The tone on the ice was jovial. Eleven locked-out NHL players, mostly Vancouver Canucks, wearing their team jerseys inside out, at the University of British Columbia. Ten skaters, one goaltender, Cory Schneider. Among the drills and games at a light, informal practice on Monday were a series of scrimmages, 2-on-2s, 3-on-3s, and even 5-on-5. At one juncture, Schneider was on his back and pulled off some sort of folded upside-down double-stack of his pads to fend off a Henrik Sedin shot.
There were a lot of smiles, hooting and hollering, even a moonwalk-like goal celebration on skates: men playing a boy’s game.
Off the ice, the tone was cold.
You could tell it was cold on a sunny and warm mid-September Monday in Vancouver. The inside-out jerseys were just one sign that the star employees of the Canucks had been locked out by their owner, Francesco Aquilini. Replacement jerseys from the National Hockey League Players’ Association – practices will continue this week – are on the way.
In this collective bargaining limbo, after the imposed Sept. 15 deadline and before the Sept. 21 scheduled opening of training camp, nothing was said on Monday that people haven’t heard before. Schneider, a team representative on the players’ association bargaining committee, said nothing had been scheduled.
The 26-year-old lone goaltender – Roberto Luongo flew home to Florida last Saturday – was defiant, and pragmatic.
“For us not to have an agreement yet speaks volumes to what we believe and how strongly we feel about the quality of the owners’ proposal,” Schneider said on Day 2 of the lockout. “The fact that we’re not accepting it should tell you everything.”
Schneider, however, knows that the owners have already won, starting with their low opening offer of 43 per cent of revenue for players, down from the previous 57. Many observers feel 50-50 is “fair,” even if 50-50 means a large pay cut for players (again).
“They’ve already won so far,” Schneider said of the owners. “We’re going to take a pay cut from what we’ve made before. So, they already have won, it’s just a matter how much they want to win versus how much everyone’s willing to say, ‘All right, let’s get the game going.’”
Defenceman Kevin Bieska scoffed at 50-50 as a fair split of revenues, arguing the NHL is not comparable to football or basketball, given the much greater revenues in those sports – especially from television.
“Fifty-fifty to the educated person doesn’t mean anything,” Bieksa said. “It’s 50 per cent of what. People say why can’t you be more like football or basketball. ... You can’t even compare it. We’ll take 50-50, for sure, put more into the pie, and we’ll take 50-50.”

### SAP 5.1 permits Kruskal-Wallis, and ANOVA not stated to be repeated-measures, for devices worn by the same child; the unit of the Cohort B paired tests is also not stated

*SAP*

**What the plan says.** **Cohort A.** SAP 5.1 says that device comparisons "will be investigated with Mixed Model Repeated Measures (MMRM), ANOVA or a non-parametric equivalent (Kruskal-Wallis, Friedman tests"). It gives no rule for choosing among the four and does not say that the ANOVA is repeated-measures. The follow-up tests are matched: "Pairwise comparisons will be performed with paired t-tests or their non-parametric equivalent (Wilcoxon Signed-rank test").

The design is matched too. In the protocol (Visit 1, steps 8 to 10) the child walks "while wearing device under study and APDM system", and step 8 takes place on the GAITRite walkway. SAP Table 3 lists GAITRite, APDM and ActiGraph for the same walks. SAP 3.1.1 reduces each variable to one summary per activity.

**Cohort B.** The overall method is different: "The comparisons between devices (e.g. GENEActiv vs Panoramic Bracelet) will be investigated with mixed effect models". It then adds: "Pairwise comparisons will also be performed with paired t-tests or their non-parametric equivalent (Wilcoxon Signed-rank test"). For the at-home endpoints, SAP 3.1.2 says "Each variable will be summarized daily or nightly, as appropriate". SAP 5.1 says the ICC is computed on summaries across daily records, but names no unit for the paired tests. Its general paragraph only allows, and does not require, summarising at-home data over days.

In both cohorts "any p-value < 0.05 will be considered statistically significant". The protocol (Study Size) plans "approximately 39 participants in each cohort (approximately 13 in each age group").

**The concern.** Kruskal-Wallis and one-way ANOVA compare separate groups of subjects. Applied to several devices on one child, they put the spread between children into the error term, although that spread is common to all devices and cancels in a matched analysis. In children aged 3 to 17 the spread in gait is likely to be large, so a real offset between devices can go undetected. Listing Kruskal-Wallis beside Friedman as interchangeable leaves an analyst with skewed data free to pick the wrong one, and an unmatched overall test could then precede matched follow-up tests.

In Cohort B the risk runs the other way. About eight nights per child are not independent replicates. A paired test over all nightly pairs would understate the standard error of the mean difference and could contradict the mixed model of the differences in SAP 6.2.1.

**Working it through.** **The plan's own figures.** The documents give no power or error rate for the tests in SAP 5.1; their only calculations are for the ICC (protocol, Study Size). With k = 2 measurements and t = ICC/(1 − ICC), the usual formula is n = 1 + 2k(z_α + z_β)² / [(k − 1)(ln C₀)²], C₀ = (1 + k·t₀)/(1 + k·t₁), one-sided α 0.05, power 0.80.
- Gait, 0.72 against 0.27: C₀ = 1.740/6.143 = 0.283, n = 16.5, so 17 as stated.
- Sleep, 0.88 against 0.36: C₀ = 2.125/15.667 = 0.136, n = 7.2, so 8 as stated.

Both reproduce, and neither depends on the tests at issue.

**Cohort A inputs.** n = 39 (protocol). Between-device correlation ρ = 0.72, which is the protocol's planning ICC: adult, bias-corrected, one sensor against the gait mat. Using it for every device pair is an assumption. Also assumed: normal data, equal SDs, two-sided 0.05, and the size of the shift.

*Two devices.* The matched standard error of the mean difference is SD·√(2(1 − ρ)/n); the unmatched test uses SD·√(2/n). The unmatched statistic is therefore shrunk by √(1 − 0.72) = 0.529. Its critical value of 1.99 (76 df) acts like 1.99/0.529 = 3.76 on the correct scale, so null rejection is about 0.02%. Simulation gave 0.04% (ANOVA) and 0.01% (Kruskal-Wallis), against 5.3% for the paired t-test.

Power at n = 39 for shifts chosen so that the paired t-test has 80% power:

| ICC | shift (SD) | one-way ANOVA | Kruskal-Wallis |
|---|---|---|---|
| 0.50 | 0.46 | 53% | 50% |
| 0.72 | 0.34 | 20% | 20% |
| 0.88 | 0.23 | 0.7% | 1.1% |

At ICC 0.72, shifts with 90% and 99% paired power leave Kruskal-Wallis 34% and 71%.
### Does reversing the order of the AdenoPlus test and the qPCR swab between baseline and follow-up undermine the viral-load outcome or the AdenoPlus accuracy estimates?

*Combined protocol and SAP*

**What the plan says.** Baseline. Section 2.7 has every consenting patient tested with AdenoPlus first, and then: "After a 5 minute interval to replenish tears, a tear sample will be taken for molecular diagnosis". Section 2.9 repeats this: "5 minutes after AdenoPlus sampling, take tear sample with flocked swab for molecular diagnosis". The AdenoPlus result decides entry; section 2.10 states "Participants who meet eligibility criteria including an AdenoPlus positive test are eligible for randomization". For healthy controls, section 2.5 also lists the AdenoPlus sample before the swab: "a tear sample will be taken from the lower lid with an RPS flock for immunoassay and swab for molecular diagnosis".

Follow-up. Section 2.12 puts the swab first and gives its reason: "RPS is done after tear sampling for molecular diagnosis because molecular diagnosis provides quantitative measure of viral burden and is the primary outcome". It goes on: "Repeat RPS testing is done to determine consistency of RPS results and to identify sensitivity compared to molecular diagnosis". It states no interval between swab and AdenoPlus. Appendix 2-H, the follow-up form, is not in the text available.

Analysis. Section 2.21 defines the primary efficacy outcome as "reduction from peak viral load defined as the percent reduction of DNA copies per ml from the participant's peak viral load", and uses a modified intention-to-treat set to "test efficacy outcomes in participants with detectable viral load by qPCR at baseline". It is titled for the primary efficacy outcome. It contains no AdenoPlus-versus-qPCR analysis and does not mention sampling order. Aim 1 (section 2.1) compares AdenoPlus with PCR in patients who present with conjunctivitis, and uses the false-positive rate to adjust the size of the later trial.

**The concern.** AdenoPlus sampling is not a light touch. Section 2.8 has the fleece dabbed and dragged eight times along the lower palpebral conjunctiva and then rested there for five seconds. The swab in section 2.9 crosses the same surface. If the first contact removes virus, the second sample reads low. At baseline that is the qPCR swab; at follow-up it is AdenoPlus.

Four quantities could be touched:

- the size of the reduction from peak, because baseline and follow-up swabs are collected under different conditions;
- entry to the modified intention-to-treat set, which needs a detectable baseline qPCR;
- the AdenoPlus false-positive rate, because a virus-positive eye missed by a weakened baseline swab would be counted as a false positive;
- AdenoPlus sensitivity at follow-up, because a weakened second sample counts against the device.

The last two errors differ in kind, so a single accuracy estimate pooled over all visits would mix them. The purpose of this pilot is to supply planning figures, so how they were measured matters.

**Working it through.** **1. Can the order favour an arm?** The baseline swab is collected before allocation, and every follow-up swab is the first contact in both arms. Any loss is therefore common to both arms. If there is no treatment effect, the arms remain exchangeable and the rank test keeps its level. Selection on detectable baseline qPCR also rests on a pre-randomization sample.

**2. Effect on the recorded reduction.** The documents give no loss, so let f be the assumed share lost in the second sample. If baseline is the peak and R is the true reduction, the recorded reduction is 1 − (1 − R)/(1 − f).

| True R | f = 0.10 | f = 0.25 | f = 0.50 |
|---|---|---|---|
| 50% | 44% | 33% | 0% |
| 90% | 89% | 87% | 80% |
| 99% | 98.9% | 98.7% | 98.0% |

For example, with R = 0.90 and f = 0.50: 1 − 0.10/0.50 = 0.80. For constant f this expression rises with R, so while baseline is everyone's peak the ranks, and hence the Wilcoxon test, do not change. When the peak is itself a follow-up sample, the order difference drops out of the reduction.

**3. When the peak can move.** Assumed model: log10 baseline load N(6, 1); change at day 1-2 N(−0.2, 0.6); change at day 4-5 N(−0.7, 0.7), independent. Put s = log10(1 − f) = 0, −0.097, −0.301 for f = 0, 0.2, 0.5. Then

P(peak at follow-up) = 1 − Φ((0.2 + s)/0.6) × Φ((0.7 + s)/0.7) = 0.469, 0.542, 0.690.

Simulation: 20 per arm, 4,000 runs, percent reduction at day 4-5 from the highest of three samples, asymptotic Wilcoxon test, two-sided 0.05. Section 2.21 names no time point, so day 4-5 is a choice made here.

Bieksa said he felt the strong majority of fans stand behind the players.
“People are informed, and they know what’s really going on here. They know it’s a $3-billion business, and they know the owners had record revenues last year. You just look at the numbers. For the most part, the educated fan, 75 per cent of them, are behind us.”
Bieksa also swung at the mad rush of $200-million-plus contracts in the dying days of the expired collective bargaining agreement (CBA). “It’s ridiculous, and I think everybody sees that. If you don’t see that, you’re blind. The problem isn’t with us, making too much, it’s them overpaying guys and creating their own problems.”
The informal Canucks practices will go on this week. No player indicated an immediate jump to Europe. For Schneider, he said the larger international ice surface would be an adjustment, an unnecessary one if the NHL starts soon. The Sedins might consider Sweden, eventually. Jannik Hansen, not at UBC on Monday, was rumoured to be mulling a return to his homeland, Denmark., of which in an Internet report (through Google translate) Hansen described as “not entirely impossible.”
As for the new contracts late last week – and Schneider just signed one less than three months ago – the goaltender said: “It’s just that a lot of owners are giving guys new contracts left and right and telling you how much you’re worth, and that they want you there, then all of a sudden they want 20 per cent of it back. It’s hard to take them at their word, when they say things and a month later they don’t mean it any more, so it’s just a contrast.”
A compromise, of some sort, eventually, awaits.
“I’m sure both sides won’t be happy with whatever the agreement is,” Schneider said. “And some times that’s how negotiations work.”